The front half of a hermit crab is covered with a hard exoskeleton like that of most other crabs. The long abdomen has a softer exoskeleton, which can adapt to fit into a spiraled snail shell. A crab presses its abdomen, fourth and fifth pairs of legs and uropods against the shell's inner wall by contracting its longitudinal muscles. The large left uropod (appendage at the end of its abdomen) hooks to the center post of the shell. They use their large left claws for defense, for holding onto tree limbs and for balance. The smaller right claw and the next pair of appendages, which also have claws, are used for collecting and passing food and water to the mouth. There are rough surfaces that help hold the crab in the shell. Hermit crabs have reduced gills and their moist gill chambers have highly vascularized areas for gas exchange.
Hermit crab species come in a range of sizes, from a fraction of an inch (a few millimeters) to nearly the size of a coconut.
Many different species of land hermit crabs live in tropical areas of the Indo-Pacific region, the western Atlantic and the western Caribbean. Land hermit crabs live close to the shoreline and must have access to both land and water. They use pools and crevices of sea water to wet their gills and the interiors of their shells, and they reproduce and spend their early stages in water. Other hermit crab species are entirely aquatic.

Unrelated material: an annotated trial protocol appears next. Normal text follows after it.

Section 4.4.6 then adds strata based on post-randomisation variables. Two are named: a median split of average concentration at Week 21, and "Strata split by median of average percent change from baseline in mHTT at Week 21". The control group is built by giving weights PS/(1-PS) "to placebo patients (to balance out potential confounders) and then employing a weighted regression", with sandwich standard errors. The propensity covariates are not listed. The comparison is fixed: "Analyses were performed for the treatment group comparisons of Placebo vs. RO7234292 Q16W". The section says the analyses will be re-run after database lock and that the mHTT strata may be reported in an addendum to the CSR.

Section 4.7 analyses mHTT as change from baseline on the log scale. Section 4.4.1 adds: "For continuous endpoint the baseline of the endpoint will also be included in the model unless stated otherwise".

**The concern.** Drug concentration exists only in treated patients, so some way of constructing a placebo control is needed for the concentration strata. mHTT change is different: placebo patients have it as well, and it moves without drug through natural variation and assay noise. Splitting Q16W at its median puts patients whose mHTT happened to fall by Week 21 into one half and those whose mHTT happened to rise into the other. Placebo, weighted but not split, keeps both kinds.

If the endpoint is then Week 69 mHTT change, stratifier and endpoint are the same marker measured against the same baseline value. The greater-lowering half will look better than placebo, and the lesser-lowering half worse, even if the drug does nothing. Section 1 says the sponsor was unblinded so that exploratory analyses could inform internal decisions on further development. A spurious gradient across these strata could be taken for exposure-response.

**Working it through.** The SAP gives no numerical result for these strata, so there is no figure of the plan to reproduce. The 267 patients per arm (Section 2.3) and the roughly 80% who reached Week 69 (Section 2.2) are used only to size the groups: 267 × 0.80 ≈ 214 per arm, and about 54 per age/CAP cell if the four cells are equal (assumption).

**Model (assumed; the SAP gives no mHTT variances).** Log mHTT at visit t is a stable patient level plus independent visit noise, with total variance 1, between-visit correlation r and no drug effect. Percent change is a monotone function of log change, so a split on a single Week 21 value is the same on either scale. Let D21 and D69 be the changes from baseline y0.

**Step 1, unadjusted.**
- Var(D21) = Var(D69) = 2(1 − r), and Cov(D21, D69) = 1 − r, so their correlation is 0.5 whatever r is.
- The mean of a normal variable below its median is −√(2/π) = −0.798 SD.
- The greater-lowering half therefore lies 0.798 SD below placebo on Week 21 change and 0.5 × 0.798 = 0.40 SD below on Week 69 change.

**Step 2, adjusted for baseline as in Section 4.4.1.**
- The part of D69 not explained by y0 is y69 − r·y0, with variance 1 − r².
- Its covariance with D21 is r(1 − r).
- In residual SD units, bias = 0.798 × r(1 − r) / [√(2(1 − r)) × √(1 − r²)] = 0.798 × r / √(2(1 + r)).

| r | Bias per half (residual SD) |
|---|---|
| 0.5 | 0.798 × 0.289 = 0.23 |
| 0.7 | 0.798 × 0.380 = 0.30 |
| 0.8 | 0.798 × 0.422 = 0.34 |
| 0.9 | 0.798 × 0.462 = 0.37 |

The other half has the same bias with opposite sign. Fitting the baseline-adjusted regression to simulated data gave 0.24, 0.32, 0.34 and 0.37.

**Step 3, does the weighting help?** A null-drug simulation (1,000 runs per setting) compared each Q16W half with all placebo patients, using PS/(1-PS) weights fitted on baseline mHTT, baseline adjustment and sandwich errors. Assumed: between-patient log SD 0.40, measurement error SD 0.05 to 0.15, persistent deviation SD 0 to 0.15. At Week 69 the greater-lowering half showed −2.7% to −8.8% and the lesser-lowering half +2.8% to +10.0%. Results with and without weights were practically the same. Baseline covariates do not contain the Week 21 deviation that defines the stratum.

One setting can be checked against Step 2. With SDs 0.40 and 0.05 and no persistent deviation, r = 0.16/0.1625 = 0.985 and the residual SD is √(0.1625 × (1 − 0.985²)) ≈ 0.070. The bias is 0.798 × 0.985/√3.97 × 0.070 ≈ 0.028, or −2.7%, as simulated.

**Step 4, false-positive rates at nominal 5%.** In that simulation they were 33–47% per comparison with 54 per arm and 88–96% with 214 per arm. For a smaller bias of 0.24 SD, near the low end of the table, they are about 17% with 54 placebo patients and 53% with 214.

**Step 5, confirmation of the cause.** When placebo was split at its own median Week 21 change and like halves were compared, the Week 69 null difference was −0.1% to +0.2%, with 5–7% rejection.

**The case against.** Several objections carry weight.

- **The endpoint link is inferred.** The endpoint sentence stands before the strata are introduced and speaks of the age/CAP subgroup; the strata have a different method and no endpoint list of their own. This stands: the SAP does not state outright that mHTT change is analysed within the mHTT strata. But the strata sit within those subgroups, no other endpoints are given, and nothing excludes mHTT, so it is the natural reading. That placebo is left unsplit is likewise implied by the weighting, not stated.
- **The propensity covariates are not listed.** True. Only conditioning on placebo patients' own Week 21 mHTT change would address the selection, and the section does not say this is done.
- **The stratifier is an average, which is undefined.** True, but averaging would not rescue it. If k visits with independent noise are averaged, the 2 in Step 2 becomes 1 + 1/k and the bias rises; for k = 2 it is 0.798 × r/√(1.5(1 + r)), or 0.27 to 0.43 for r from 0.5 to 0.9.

Hermit crabs have stalked eyes with acute vision and two pairs of antennae. They use the longer pair for feeling and the shorter, feathery pair for smelling and tasting. They also have sensory hairs that are part of the exoskeleton. They use these hairs and their antennae as vibration sensors.
Hermit crabs are omnivorous scavengers. They eat whatever they find, although not the former occupants of the shells they use.
At the Smithsonian's National Zoo, land hermit crabs are fed crab food and assorted fruits and vegetables.
Hermit crabs mate in seawater. Before mating, the male holds the female with one claw and taps or strokes her with the other or pulls her back and forth. Both crabs emerge partially from their shells to mate. They place their stomachs together to mate. The male has a long, tubular penis with which he puts sperm into the female. After the eggs hatch, the larvae go through several aquatic life stages and molts. When adulthood is reached, the crabs migrate to shore for a terrestrial life.
As a hermit crab grows, it molts, shedding its exoskeleton and creating a new, larger one to accommodate its larger body. A crab molts by building up enough water pressure in its body to split its old shell. Some crabs leave their shell and bury themselves in sand to molt. Some species store water in their shell before molting, and remain in the shell throughout the molt, which may take from 45 to 120 days. You can tell that a crab is freshly molted when it has a clean, fresh, bluish color. A crab may eat its molted shell, possibly for its calcium, vitamins and minerals.
Land hermit crabs can live about 10 years but have been known to live to 11 years old in human care.
Hermit crabs are extremely popular pets, and can be easily found in pet stores. But hermit crabs do not breed in human care—they return to the ocean to breed and live out the first part of their lives. As a result, all hermit crabs purchased through pet shops come from the wild. Also, land hermit crabs are at risk of habitat loss, as the mangroves and coastal areas where they live are taken over and developed by humans.